• 2. Any analysis of most web sites that deal with risk management suggests that many aspects of risk are currently driven by qualitative rather than quantitative analysis, yet it is quantitative risk analy- sis that produces the most useful predictions. Globally, outside the insurance and banking sectors, risk management has not developed a common framework by which it can be evaluated. Two fundamental types of risk can be identified. • Pre-entry risk involves analysing the risk of entering new markets or areas and having the necessary contingency plans ready just in case things do not work out. • The second type of risk is ongoing risk or issues management, in which a corporation identifies and manages an issue. In this context, an issue is any potentially troublesome topic that is emerging within an industry, which may be an increasing focal point for the na- tional and trade media, but has not yet gained great attention from the public. It is when an issue gains significant momentum, especially via the popular press, that issues can quickly become crises for certain companies. The main categories of risk include: 1.Operational 2.Strategic 3.Marketing 4.Brand reputation 5.Financial 6.Intellectual Property 7.Technology and e-business 8.Human or personal 9.Price or market 10.Legislative 11.Supply-chain 12.Information-security 13.Mergers and acquisitions 14.Event-based: political, terrorism, weather What is risk management? Risk management is the systematic ongoing process by which an organisation identifies, priori- tizes and implements programmes to reduce the chance of negative outcomes on a business. The process can be divided into a series of actions: 1.The identification and cataloguing of risk 2.The quantification (assessment) and prioritization of the risks identified 3.The development of programmes and actions to tackle risks: this can involve contingen- cy plans and/or the outsourcing of risks to a third party. Risk tolerance boundaries should be established. 4.Continuous evaluation of risks and the monitoring of existing programmes for effective- ness. Also the analysis of new data in the assessment of risk.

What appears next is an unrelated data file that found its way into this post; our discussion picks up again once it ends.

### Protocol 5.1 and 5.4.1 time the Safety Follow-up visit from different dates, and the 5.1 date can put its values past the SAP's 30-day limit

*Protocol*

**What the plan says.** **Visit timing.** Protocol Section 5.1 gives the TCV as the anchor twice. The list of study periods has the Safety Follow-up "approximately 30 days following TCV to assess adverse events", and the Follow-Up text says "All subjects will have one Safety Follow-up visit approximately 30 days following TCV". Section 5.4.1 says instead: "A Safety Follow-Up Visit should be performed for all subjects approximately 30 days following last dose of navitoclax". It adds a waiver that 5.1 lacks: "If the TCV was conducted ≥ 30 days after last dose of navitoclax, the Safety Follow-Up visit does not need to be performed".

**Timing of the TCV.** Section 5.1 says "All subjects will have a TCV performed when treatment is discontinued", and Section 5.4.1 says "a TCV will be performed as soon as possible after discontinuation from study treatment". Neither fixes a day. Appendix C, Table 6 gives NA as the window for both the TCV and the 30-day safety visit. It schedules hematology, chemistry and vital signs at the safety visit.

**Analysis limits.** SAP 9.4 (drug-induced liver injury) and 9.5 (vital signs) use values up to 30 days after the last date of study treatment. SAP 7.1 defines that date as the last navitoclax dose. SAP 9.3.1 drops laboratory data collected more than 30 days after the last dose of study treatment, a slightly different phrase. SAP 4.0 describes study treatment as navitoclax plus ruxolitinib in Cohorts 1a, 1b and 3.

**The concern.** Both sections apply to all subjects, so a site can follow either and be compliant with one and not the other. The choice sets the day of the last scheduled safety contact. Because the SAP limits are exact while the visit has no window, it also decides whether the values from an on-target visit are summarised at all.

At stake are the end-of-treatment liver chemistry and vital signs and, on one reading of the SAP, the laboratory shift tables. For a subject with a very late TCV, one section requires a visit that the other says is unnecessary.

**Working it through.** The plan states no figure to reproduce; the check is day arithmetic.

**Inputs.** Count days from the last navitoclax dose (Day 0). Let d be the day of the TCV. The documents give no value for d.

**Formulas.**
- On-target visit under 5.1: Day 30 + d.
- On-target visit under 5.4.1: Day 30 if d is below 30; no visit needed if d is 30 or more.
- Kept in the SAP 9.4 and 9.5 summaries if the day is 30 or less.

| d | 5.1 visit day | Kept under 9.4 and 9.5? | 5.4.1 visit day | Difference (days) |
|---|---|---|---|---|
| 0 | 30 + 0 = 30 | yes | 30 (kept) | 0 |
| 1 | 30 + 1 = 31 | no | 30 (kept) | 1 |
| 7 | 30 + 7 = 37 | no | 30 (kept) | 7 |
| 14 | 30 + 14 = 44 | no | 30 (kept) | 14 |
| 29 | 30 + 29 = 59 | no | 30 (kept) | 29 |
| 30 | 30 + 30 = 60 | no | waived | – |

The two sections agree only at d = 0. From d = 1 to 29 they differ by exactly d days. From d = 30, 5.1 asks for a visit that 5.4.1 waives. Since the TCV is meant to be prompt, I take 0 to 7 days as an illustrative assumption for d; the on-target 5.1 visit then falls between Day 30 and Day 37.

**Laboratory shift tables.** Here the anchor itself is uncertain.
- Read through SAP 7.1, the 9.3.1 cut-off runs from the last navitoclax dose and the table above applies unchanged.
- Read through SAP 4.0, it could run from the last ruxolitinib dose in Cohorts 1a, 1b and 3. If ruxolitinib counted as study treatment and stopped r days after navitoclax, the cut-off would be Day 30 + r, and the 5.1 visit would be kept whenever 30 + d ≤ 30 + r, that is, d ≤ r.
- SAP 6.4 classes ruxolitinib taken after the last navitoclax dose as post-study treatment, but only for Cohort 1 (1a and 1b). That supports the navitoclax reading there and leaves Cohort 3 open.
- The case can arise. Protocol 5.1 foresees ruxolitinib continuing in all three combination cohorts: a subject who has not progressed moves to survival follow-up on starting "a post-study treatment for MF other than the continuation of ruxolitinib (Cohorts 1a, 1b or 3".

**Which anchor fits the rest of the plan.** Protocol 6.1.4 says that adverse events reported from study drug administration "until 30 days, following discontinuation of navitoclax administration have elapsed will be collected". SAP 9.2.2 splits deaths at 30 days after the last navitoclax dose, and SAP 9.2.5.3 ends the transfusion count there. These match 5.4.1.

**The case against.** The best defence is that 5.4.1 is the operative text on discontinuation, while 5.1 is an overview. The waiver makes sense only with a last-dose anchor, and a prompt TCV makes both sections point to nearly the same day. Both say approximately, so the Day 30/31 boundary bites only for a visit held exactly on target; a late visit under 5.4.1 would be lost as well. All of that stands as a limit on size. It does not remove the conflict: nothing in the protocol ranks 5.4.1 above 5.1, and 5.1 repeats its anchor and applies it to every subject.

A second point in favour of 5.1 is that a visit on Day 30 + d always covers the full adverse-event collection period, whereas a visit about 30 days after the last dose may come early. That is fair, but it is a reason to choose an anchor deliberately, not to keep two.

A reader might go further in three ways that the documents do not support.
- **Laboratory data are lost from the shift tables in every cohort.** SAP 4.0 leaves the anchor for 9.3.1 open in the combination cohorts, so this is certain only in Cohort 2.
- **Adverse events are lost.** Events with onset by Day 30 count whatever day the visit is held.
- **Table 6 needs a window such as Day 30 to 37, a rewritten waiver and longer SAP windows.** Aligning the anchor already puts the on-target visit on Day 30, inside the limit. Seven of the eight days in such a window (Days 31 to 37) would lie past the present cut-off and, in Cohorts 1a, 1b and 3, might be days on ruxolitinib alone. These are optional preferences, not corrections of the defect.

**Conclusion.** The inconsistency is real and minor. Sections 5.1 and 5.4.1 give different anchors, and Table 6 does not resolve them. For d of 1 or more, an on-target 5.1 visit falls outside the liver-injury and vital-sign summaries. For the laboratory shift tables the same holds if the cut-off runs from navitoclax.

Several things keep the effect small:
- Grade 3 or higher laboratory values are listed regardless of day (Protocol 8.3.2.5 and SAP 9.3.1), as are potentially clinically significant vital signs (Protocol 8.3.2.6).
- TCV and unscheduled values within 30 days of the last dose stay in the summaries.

• 3. Risk Audits: Risk reputation management should start with some kind of risk audit. Such audits should be car- ried out every quarter (depending on the associated risks), but at least twice a year is reasonable. The process of identifying risk requires risk managers and officers to interview key personnel and use SWOT analysis on areas that present the most exposure. It is important that audits examine both internal and external risks and the implications of outsourcing the risk management function. Risk audits are made much easier if management encourage a culture of risk reporting and ac- countability. For example, is a system in place that encourages employees to report back any risk concerns they may have about the company? Also important in developing a risk culture is the de- gree of risk tolerance accepted for any given situation. Once a risk audit is completed, it is impor- tant to present a summary of results to key employees in order to seek their reaction and input. Sending executives and those in responsible positions on media training courses is a useful in- vestment that helps militate against further risks caused by employees making insensitive or unfor- tunate remarks on TV or radio. Psychology of risk assessment: protecting against irrational decision making Social influence and conformity cannot be ignored when considering risk evaluation. During corpo- rate meetings, individual executives can easily be influenced into complying with decisions that the rest of the board may agree upon, even if they have some reservations about the outcome. With- out proper data or analysis of risk, such diffusion of responsibility and conformity to the majority can result in “group think” within the organisation, with all its implications if the resultant decisions are incorrect. Such blind conformity and poor judgement based on innumeracy can be significantly reduced by the correct presentation of risk data. As a result, risk management insulates and protects corporations from irrational decision making, either by key individuals or by the board. Since the 1950s, psychologists have realised the power of peer influence and “group think” on decision making. Most people are of the opinion that they are independent minded and would not be influenced by the decision or opinions of others, but research suggests otherwise. Many studies have demonstrated the affect of majority influence. In majority influence, a group of individuals tend to have a convergence of judgement when present- ed with data, thereby yielding to group pressure or expectations. For example, a group of executives might meet to discuss which new software system should be purchased to sort out problems within the existing customer relationship management systems. One senior executive, with an extensive background in IT, is convinced that of the three options presented, B will be the most effective in solving the problems. The other executives have equally evaluated the options and most agree that A is both the most cost effective and has the best track record. However, given that the executive who prefers option B has a significant background in IT, they all keep quiet and agree with his recommendation. What issues have raised the importance of proper risk management? Failure by employees or their deliberate disregard for regulations can result in corporations getting into serious trouble. Indeed, most of the recent corporate scandals were caused by failure of key personnel and senior executives to comply with regulations and the law. With corporations under the microscope for continuing failure to comply with basic regulations, the issue of corporate gov- ernance has been much hyped in the media.